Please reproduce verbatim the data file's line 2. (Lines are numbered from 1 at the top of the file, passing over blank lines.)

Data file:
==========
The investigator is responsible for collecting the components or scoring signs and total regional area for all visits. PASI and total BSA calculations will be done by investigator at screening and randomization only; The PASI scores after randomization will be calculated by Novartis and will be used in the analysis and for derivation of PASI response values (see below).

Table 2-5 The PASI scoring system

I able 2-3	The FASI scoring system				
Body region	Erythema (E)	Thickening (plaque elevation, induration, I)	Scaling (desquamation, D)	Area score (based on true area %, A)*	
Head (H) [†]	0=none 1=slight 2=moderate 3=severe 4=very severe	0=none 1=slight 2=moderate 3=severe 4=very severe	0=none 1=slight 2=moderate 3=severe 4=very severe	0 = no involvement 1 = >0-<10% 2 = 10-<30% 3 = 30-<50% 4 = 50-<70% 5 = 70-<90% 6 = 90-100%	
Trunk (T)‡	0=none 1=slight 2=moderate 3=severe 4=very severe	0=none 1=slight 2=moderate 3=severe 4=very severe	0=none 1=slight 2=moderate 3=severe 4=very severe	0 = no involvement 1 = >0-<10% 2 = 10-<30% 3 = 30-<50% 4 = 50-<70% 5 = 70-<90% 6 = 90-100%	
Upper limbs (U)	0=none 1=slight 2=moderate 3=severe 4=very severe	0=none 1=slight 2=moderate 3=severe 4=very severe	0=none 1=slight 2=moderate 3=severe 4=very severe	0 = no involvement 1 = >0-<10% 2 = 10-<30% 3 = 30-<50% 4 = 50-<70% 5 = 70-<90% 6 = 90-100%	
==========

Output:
Table 2-5 The PASI scoring system